Today, sorghum and millet are two of the most basic foods for the poor and rural people in the dry regions that are poor in terms of other grains. When the production regions of these products are reviewed, it is seen that Africa, Central America and South Asia are at the front. Used in various fields such as human food, feed and biofuel; these products are an important food source for the African countries that are especially poor in terms of other grain products.
Sorghum is a feed crop of poaceae ( Gramineae) family which can reach up to 3 meters in height. It is heat and drought-tolerant plant and also it is not picky about soil type. It is resistant to salty and alkali soil. This plant has high photosynthesis efficiency and can be cultivated in every climate condition. It does not need excessive irrigation and fertilization.
Today this crop is used as feed in general terms and it is produced in high amount in drought and dry places of Africa especially where grain production is insufficient or not seen and it is used mainly in human nutrition. One of the species, Sorghum bicolor, is an important world crop, used for food (as grain and in sorghum syrup or “sorghum molasses”), fodder, the production of alcoholic beverages, as well as biofuels. Species are native to tropical and subtropical regions of all continents in addition to the South West Pacific and Australasia.
Some scientists believe that climate changing will make sorghum a much more valuable product in the future because sorghum is preferred instead of corn in arid places. In another word, it can be an alternative to corn. Consequently, decreasing in underground water amount will not enable corn cultivation in some places due to global warming. However, sorghum will be one of the cultivated products in such areas as it does not need much water.
In some parts of Turkey, millet is another name for corn and so most of the time millet is mistaken for corn. However millet is cultivated around the world for food and feed; it has smaller seeds than corn; it is a really different cereal in comparison to corn in terms of appearance of its plant. Flowers of all millet species stand upright and inclined in shape of dense or sparse bunches. Thus,its seeds do not form a regular sequence around the rachis as it is in wheat or barley. Efficiency and nutrition of millet seeds are much lower than most of the other grains.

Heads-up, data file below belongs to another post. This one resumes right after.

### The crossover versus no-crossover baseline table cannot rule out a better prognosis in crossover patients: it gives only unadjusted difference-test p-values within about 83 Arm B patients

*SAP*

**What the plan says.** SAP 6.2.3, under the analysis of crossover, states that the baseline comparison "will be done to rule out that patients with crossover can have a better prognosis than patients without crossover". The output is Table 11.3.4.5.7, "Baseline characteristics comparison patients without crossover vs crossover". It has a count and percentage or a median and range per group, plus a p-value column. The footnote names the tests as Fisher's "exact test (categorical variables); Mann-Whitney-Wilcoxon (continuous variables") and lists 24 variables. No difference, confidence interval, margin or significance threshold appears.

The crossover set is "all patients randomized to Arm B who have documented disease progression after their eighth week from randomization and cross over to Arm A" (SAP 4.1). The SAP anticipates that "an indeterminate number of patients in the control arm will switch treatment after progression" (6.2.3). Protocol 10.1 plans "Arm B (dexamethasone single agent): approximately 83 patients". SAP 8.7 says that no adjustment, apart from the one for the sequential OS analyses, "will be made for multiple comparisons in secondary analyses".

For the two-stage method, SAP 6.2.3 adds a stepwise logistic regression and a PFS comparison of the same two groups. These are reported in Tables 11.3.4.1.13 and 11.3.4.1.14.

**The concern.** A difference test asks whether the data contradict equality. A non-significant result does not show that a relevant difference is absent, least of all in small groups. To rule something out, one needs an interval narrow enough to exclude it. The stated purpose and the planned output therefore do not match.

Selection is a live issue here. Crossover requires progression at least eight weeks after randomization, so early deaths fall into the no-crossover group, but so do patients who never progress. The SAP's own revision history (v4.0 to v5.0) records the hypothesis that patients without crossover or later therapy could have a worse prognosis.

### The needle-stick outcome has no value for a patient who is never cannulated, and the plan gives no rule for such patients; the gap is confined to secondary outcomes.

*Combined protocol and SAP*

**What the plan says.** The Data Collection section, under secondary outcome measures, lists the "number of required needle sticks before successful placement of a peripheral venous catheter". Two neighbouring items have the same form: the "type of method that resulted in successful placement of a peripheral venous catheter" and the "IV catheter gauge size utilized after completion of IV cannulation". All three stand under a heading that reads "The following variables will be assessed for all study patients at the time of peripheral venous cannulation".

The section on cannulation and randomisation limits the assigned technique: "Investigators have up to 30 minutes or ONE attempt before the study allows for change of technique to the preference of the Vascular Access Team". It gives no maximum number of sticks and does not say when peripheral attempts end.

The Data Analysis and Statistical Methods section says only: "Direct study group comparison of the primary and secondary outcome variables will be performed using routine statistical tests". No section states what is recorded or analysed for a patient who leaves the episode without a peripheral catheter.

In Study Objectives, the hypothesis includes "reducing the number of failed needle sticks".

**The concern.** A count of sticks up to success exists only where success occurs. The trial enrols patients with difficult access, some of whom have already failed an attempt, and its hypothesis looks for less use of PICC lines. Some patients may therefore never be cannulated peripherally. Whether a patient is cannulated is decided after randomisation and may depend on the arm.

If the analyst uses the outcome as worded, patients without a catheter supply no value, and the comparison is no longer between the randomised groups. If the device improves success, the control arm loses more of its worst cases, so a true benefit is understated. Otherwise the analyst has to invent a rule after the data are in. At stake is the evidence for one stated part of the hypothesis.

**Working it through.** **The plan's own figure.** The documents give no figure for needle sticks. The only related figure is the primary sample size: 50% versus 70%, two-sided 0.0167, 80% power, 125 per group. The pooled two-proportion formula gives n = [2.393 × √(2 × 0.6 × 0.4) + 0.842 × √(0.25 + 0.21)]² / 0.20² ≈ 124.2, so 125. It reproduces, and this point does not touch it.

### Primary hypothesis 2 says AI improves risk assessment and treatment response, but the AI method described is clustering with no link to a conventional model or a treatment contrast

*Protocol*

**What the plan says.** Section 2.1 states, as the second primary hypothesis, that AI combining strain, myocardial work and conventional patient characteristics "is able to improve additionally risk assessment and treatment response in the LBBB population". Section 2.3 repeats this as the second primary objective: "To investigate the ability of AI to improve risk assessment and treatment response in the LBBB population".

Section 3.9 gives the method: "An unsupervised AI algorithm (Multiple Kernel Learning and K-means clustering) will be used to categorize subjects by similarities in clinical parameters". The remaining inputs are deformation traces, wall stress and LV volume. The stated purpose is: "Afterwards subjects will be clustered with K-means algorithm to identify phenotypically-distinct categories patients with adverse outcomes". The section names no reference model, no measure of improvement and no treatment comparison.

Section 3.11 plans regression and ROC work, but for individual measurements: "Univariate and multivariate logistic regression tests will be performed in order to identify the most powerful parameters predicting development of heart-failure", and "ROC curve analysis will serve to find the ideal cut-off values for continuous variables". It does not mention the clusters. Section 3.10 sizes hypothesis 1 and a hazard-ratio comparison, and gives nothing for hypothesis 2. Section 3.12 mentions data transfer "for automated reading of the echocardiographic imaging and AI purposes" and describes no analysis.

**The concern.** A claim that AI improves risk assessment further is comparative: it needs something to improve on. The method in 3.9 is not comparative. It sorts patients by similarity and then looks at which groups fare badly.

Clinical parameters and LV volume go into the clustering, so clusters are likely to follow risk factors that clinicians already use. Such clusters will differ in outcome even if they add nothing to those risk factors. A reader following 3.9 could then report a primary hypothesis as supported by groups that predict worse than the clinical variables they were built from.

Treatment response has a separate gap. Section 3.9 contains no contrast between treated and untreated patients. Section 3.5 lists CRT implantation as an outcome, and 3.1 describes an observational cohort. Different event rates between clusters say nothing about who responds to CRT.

Millet has many different prominent species and varieties in different parts of the world. Common point of all millet species is that they are grown in difficult production environments such as those at risk of drought. Various millet species had been staple food for people in Africa and Asia for 4000 years and in Europe until the end of Middle Age. Although millet is cultivated as feed plant in Turkey, Western Europe and USA, it still has importance as human nutrient in dry and drought countries in Africa and Asia. Number of its species is around 300.
Liking sandy soil and being drought-tolerant, millet is summer crop which is cultivated in spring. It is warm climate plant which does not need rainfall and can be cultivated even in most arid lands. For instance, pearl millet (Pennisetum glaucum) which has expanded to around Sahara Dessert as it is drought-tolerant is one of the most important agricultural plants in Africa and India. Mainly, it is indigenous to tropical climate but it is also well-adapted to various climates. It is not affected by heavy rainfall. Proso millet and foxtail millet do not like moisture much. Millet seeds sprout in 8-120 degree. Millet is drought-tolerant however its growth decelerates due to drought. After drought, it continues to grow fast.
Another important feature of millet is that it can be stored longer than other grains. Finger millet (Eleusine coracana) cultivated in Africa and India can be stored for 8 years without deterioration in jerry-built grain storages of native people. This is an important source for countries that cannot make production for years due to drought. Sorghum is also a kind of millet. For the countries that cannot make production for years due to drought, this is a vital source. Indeed, sorghum is also a type of millet. However, total production amount in the world made sorghum seem like a separate product.
WORLD SORGHUM PRODUCTION AND CONSUMPTION
Sorghum has been cultivated for 5000 years and is the fifth most important cereal crop grown in the world. Sorghum, consumed instead of wheat and other cereals in terms of intended use in Africa and some Far East countries, is widely used as animal feed in United States, South America and European countries. A type of bread which is made by milled sorghum seed stand as one of the most widespread utilizations in human nutrition. Seeds of sorghum can be widely used as animal feed as well as human nutrition. Sorghum seed is crumbled and used as cellulose (fiber) source for animals. In addition, plant stem and leaves are used also as fodder and silage for animal nutrition as long as they are chopped as green. In some places, sorghum stem is considered as building materials or energy source.